Researchers found that sexual education led to improved health knowledge and decreased teen pregnancy rates in the following year.
By Krysten Crawford
In 2010, Saad Gulzar was tasked with helping to solve a fairly straightforward dilemma: how could government watchdogs stationed in Pakistan’s capital do a better job of overseeing the 2,500 public health clinics serving more than 100 million people in the province of Punjab? Inspections of the facilities were sporadic. Worse, doctors weren’t showing up for work.
At the time, Gulzar was an economist working in the Pakistan office of the International Growth Centre (IGC), which brings together researchers and policymakers to tackle challenges in the developing world. With funding from the World Bank and the IGC, a team of researchers including Gulzar came up with a simple fix. Instead of using paper-based inspection reports, health monitors entered data on the clinics they visited into a smartphone app. Senior bureaucrats in Islamabad could access the reports in real time. To prevent misuse, the reports were geo-stamped and time-stamped and included a photo of the inspector with clinic staff.
Soon, inspection rates of clinics doubled. Over the next few years, Pakistani leaders, having discovered the power of digitization, adapted this model to multiple government services across Punjab, Pakistan’s most populous province.
For Gulzar, now an assistant professor of political science at Stanford and faculty affiliate at the Stanford King Center on Global Development (King Center), there was one big problem. While inspections of health clinics shot up, the dismal record of attendance by doctors and staff barely budged. Many of them had gotten their jobs through political patronage, so they didn’t worry much about losing them just for skipping work.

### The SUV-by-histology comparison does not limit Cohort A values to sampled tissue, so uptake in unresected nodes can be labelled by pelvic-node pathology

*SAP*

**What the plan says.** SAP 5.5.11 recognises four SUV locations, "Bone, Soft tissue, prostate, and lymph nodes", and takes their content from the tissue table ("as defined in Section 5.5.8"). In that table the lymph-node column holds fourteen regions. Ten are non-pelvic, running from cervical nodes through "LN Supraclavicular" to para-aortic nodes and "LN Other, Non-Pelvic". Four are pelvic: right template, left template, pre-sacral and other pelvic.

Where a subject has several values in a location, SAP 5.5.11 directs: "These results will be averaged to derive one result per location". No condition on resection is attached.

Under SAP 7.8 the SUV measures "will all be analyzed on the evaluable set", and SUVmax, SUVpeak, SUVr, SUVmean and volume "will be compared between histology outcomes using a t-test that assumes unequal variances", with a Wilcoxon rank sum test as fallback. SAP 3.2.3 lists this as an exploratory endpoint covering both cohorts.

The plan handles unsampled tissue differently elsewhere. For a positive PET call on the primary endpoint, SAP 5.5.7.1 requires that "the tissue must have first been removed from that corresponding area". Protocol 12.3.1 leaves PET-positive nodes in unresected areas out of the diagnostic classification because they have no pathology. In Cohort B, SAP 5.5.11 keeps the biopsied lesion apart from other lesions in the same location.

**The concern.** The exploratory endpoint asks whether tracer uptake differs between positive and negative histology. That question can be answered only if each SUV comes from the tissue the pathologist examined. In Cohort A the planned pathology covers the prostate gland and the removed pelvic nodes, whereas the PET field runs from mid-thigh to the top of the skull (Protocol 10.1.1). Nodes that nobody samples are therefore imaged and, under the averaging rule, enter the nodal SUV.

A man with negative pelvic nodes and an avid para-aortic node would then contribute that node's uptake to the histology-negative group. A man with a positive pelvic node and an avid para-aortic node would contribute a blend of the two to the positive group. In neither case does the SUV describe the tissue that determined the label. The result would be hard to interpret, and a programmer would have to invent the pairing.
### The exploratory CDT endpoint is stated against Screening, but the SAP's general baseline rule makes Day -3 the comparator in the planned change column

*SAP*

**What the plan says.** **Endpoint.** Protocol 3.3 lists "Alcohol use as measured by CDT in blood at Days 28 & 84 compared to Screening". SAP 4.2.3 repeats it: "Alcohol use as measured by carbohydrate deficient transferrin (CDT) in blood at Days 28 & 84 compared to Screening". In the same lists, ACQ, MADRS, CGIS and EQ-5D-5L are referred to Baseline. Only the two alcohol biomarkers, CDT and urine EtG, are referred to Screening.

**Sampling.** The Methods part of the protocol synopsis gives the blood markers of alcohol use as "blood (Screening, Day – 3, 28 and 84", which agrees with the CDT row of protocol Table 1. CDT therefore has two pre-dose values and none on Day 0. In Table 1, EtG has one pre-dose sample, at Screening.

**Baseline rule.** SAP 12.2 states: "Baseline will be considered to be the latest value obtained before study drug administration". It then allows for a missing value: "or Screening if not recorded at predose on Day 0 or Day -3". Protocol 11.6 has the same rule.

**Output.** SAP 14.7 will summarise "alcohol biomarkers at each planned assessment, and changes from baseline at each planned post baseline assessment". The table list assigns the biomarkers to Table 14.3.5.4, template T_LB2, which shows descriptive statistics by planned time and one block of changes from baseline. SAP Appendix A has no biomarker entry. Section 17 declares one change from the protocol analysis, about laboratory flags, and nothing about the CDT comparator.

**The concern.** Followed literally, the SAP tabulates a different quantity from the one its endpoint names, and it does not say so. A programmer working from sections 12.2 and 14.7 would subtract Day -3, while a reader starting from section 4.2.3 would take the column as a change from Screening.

That insight set Gulzar on a new path. Intrigued by how political aspects of policy making can contribute to economic development problems, he earned a PhD in political science from New York University in 2017. Gulzar also holds two master’s degrees, one in public administration from Columbia and the other in public policy from National University of Singapore.
A Stanford faculty member since 2017, Gulzar concentrates his research on the political economy of development and comparative politics across South Asia. This includes identifying ways in which local elections in Pakistan, Nepal, and India — introduced in 2015, 2017, and the mid-1990s, respectively — can empower villagers and ultimately lead to policies that raise their standard of living.
“I’m broadly interested in how to make politics more inclusive and how that inclusiveness changes policymaking in ways that can have a tangible effect on the lives of the poor,” says Gulzar.
To understand how local elections are changing the political landscape in parts of South Asia, consider Pakistan. Local government in the country had long been associated with military rule. But because of the 2015 electoral reforms, the number of directly elected officials rose from 125 to roughly 48,000 in a single province of Khyber Pakhtunkhwa where 30 million people reside.